Since its release July 12th, the open-sourced browser has come under fire and received some undue flack. I thought I would address a couple of concerns to hopefully help make Firefox more satisfying.
- Massive Processor Usage:
Tabbed-browsing, for its speed and organizational aesthetic benefits can have a downfall if used to excess. Having 20 tabs open in firefox, while not the only cause of inefficient processor use, can easily bring your computer productivity to a crawl.
Solution #1: Try Adblock.
This solution has many benefits. This free extension blocks pesky advertiser banners from appearing while you browse, whose attention-nabbing images act like leeches on your memory. Also, adblock *will* prevent Spyware from being downloaded to your machine. Read more.
Solution #2: Buy more memory
It's that simple. If you must have 100 webpages open at a time, your computer is going to need some help.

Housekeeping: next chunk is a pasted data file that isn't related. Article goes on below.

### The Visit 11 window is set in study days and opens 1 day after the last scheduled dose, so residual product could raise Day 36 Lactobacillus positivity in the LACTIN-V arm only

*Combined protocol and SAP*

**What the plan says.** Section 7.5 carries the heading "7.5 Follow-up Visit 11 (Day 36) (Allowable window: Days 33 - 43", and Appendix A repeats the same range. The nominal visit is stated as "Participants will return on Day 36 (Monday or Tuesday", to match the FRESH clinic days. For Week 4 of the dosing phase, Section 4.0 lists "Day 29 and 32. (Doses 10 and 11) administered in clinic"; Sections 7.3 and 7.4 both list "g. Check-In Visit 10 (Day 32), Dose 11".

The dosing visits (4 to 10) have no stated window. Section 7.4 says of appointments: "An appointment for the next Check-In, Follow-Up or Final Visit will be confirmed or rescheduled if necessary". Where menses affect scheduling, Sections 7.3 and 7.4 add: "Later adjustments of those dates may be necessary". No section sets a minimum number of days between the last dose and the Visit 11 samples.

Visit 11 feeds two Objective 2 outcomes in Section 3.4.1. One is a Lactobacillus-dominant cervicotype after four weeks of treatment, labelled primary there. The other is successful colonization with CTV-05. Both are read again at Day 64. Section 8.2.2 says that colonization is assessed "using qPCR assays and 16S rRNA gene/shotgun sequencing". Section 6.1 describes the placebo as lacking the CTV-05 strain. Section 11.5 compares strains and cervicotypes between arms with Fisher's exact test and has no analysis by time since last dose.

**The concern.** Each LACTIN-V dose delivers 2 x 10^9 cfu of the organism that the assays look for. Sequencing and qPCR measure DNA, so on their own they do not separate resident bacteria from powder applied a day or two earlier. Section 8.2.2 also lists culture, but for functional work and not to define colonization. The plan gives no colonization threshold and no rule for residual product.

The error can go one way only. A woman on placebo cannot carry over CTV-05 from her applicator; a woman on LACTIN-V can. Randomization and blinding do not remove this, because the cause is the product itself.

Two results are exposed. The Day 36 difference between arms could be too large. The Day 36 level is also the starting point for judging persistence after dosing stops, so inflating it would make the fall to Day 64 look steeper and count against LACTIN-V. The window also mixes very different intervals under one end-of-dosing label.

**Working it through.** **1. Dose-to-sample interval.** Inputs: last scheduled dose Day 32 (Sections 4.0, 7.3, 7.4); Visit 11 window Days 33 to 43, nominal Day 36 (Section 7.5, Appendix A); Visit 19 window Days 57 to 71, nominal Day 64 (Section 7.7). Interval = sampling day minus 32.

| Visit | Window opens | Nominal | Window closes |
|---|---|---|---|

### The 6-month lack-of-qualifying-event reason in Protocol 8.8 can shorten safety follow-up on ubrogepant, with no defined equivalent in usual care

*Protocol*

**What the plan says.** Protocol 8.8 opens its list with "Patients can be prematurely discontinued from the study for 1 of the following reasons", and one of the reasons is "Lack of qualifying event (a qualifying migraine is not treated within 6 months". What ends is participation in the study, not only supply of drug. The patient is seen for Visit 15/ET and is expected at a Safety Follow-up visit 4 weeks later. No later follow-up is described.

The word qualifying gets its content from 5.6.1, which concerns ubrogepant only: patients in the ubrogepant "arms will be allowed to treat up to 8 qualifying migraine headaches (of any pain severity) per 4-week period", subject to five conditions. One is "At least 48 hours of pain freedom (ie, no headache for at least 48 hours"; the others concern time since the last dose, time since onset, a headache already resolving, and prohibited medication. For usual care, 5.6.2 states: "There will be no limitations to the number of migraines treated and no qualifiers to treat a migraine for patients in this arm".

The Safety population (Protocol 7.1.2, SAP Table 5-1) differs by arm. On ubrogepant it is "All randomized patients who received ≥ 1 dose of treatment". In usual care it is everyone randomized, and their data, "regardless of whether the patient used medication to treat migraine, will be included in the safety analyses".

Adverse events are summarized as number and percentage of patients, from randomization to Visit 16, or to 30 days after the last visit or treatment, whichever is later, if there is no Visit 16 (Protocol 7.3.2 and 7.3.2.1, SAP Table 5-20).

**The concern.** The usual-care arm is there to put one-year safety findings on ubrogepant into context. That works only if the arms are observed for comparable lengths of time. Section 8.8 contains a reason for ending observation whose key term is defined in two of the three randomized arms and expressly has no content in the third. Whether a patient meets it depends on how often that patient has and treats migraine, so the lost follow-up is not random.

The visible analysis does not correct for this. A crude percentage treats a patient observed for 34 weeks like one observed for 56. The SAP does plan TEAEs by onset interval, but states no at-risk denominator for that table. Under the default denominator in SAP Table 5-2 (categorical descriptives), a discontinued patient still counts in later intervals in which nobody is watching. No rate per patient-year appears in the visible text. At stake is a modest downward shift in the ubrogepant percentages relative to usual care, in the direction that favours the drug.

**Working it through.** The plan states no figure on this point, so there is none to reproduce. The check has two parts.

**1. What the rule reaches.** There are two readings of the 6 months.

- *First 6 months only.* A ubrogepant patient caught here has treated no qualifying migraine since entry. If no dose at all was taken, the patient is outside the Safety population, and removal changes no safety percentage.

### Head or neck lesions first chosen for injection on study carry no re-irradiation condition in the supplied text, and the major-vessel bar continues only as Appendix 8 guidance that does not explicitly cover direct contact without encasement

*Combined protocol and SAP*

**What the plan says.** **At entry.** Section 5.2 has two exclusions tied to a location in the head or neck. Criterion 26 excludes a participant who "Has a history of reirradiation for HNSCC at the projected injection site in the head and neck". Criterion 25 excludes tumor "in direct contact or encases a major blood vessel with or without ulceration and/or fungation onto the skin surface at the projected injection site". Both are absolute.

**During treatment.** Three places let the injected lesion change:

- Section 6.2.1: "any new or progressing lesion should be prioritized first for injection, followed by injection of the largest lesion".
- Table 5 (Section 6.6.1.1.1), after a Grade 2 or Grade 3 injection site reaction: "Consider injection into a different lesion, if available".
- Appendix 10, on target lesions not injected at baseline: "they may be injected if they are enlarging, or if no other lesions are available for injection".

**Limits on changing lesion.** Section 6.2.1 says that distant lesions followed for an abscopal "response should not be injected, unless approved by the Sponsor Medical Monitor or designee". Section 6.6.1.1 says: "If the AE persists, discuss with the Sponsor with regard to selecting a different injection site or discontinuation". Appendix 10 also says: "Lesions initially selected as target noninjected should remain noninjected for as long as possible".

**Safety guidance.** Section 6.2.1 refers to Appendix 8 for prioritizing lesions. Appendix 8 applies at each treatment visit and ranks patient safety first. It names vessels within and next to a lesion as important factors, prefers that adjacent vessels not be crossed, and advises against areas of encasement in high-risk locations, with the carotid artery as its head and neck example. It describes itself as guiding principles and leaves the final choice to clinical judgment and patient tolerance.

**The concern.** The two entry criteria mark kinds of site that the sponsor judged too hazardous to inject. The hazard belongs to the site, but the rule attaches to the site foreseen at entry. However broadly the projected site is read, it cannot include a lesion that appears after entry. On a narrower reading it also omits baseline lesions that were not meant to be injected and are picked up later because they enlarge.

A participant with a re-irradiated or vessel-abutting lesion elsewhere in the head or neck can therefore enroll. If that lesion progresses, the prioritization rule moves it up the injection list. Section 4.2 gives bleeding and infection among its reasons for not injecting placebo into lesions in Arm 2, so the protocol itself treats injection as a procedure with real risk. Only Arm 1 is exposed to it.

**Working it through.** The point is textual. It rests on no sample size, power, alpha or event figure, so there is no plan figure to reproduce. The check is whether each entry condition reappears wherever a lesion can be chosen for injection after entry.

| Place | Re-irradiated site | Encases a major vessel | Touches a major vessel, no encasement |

- No Update Feature:
At this point, Firefox is pushing out updates seemingly left and right. To stay up to date, a home user has to be conscientious enough to keep up on software news and download the newer version from Mozilla's website. Admitedly, this is a valid gripe.
Solution: Suck it up.
I don't mean to be quite so harsh, but we are talking about a *free* browser that is safer, faster and far more powerful than its Microsoft equivalent. At least the program is "smart" enough to save all preferences, bookmarks, extensions, etc.
So, yes. It is somewhat annoying to have to visit a website to download a newer version of Firefox, but for all the benefits they provide, I can cut Mozilla a little slack and invest 30 seconds of my day.
Unfortunately, Spread Firefox has been breached. If you have an account, you should have already received an E-mail about this. Check your mail and follow instruction. The Mozilla Foundation has issued a statement that this security issue is isolated to the Spread Firefox website and does not affect any part of Mozilla.org. Read more on John Hoke's Blog.